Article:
### Video Transcript

A solenoid is formed of a wire that carries a constant current of 0.16 amperes. The magnetic field at the center of the solenoid is measured to be 3.8 times 10 to the negative four tesla. Calculate the number of turns of wire per centimeter of the solenoid’s length, rounding to the nearest whole number of turns. Use a value of four 𝜋 times 10 to the negative seven tesla meters per ampere for 𝜇 naught.

This question is asking us about a solenoid, which is a wire that’s formed into a series of equally spaced loops or turns as illustrated here. We’re told that the wire that forms this solenoid carries a constant current of 0.16 amperes, which we’ve labeled as 𝐼. As a result of this current, there’s a magnetic field inside of the solenoid. We’re told that the strength of this magnetic field, which we’ve labeled as 𝐵, is measured at the center of the solenoid to be equal to 3.8 times 10 to the negative four tesla. The magnetic field strength 𝐵 inside of a solenoid depends on the current 𝐼 through the wire, but it also depends on the solenoid’s total length, capital 𝐿, and capital 𝑁, the total number of turns of wire forming the solenoid.

More precisely, the magnetic field strength 𝐵 is equal to a constant 𝜇 naught, the permeability of free space, multiplied by capital 𝑁, the total number of turns of wire, multiplied by the current 𝐼 divided by the solenoid’s length, capital 𝐿. Now, in this equation, we know the value of the magnetic field strength 𝐵, and we’re also given the current 𝐼 in the wire. 𝜇 naught is a constant that we’re given the value of. This leaves us with the number of turns, capital 𝑁, and the length of the solenoid, capital 𝐿. We’re not given values for either of these two quantities, and neither of them is the quantity that we are asked to find in the question.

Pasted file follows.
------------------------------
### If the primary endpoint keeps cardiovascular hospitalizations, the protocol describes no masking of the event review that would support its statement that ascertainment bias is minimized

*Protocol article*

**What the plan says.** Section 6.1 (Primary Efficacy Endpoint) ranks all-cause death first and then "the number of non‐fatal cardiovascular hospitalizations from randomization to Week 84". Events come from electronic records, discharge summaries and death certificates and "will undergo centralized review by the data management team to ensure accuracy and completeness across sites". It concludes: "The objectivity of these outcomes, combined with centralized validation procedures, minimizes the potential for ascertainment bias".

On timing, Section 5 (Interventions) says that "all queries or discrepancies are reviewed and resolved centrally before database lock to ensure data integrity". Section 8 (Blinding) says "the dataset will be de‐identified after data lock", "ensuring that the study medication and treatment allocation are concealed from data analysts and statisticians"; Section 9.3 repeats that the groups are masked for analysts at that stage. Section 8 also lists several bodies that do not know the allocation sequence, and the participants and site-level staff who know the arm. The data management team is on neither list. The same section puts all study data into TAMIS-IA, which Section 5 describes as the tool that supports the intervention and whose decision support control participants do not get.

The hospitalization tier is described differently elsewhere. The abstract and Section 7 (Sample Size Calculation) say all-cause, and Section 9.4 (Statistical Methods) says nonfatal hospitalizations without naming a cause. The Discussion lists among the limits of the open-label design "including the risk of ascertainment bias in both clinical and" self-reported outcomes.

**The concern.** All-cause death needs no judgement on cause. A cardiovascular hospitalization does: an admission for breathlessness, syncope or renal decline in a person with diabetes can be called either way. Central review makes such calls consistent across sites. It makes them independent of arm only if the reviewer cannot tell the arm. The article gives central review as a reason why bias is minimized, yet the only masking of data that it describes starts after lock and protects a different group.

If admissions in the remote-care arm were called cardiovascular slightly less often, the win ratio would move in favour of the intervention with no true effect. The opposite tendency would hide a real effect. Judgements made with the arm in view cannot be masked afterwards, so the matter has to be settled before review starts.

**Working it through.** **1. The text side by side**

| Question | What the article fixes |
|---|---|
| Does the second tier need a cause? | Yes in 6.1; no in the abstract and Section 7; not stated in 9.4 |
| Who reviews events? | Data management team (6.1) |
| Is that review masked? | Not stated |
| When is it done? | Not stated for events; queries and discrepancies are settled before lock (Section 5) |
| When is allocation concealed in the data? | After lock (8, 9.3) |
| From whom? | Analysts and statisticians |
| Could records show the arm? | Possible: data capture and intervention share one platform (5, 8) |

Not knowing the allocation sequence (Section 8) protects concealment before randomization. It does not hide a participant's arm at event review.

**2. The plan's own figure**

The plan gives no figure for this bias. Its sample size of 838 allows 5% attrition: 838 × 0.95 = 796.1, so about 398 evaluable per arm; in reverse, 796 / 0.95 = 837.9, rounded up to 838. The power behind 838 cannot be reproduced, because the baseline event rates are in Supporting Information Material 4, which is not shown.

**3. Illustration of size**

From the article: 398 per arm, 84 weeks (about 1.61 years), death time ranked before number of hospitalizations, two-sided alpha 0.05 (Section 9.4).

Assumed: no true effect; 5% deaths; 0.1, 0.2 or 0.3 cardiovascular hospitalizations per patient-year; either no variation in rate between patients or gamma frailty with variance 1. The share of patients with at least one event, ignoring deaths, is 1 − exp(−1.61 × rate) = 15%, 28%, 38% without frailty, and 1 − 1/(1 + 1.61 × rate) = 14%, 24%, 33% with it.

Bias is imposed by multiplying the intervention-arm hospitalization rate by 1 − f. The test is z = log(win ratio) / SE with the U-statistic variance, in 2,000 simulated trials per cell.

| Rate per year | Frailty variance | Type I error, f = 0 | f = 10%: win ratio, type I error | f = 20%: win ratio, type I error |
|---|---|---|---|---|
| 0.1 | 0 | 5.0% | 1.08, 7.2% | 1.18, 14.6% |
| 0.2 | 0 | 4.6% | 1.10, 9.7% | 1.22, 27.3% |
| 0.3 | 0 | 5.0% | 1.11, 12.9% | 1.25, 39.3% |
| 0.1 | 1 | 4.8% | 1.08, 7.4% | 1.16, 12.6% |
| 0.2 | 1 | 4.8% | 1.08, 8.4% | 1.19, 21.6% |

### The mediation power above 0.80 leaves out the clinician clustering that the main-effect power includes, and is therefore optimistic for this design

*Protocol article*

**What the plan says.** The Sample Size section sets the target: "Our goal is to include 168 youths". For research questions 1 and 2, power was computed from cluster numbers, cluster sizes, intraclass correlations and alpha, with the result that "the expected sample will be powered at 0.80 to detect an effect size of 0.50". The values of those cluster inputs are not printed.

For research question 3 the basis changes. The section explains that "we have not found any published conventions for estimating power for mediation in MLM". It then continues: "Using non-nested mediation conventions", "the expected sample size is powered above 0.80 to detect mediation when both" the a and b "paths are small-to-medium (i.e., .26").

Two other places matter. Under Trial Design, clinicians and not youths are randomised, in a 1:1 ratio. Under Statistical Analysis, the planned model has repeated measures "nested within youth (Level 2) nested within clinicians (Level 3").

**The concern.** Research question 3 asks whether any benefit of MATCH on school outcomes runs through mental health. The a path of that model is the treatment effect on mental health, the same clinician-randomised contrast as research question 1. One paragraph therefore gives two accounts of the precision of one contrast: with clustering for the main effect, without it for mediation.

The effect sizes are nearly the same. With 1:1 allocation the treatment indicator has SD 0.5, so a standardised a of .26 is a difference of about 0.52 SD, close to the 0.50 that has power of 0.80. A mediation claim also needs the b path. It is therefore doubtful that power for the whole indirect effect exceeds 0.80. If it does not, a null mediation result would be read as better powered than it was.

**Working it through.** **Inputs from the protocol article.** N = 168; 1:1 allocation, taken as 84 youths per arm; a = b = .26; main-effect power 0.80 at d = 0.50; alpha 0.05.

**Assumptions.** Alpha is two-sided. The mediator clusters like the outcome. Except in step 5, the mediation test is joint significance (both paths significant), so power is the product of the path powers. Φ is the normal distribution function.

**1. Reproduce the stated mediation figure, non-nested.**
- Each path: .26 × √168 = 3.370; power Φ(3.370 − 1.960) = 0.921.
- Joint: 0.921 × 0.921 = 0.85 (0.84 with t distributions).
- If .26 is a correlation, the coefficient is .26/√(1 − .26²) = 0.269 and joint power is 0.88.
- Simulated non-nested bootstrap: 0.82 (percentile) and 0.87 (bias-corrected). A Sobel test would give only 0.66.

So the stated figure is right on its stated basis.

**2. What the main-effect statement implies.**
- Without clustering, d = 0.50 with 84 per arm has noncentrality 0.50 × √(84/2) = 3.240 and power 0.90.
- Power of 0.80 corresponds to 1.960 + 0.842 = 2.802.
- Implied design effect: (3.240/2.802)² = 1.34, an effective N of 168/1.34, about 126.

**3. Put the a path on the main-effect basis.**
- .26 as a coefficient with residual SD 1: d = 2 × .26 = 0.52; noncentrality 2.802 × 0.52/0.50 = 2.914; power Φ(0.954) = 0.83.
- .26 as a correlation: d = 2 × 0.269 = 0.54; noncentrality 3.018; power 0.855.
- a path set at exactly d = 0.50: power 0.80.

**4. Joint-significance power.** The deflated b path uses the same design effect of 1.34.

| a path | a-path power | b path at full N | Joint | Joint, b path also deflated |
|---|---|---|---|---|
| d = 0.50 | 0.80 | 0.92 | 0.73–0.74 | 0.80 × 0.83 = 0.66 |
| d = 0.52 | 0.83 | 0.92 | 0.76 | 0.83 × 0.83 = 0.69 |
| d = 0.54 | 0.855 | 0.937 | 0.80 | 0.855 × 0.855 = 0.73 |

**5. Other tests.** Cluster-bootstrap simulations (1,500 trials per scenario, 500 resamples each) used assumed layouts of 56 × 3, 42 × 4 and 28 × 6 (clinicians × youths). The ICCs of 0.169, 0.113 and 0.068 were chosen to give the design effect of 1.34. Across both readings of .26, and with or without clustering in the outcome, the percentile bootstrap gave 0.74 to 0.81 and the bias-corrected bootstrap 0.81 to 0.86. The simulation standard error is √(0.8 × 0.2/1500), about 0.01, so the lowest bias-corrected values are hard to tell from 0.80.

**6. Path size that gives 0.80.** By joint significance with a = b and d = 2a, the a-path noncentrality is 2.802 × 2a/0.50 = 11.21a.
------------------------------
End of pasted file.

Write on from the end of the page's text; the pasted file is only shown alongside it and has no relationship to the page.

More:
We are asked for the number of turns of wire per centimeter of the solenoid’s length. Let’s label the number of turns of wire per unit length of the solenoid as lowercase 𝑛. We can see that the number of turns per unit length must be equal to the total number of turns, capital 𝑁, divided by the total length, capital 𝐿. We can then use this relationship in order to replace the capital 𝑁 divided by capital 𝐿 in this equation by lowercase 𝑛. Making this substitution, we have that 𝐵 is equal to 𝜇 naught multiplied by lowercase 𝑛 multiplied by 𝐼. Now, we know the magnetic field strength 𝐵 and the current 𝐼, and we’ve got a value for the permeability of free space, 𝜇 naught.

We want to solve this equation for lowercase 𝑛, the number of turns of wire per unit length. To make lowercase 𝑛 the subject of the equation, we divide both sides by 𝜇 naught and 𝐼. Then, on the right-hand side, the 𝜇 naughts and 𝐼s cancel from the numerator and the denominator. Swapping over the left- and right-hand sides of the equation, we can then rewrite it as lowercase 𝑛 is equal to 𝐵 divided by 𝜇 naught 𝐼. We can now take our values that we’re given for the magnetic field strength 𝐵 and the current 𝐼 along with the value we’re given for 𝜇 naught and substitute them into this equation. When we do that, we get this expression here for lowercase 𝑛, the number of turns per unit length. That’s 3.8 times 10 to the negative four tesla divided by four 𝜋 times 10 to the negative seven tesla meters per ampere and 0.16 amperes.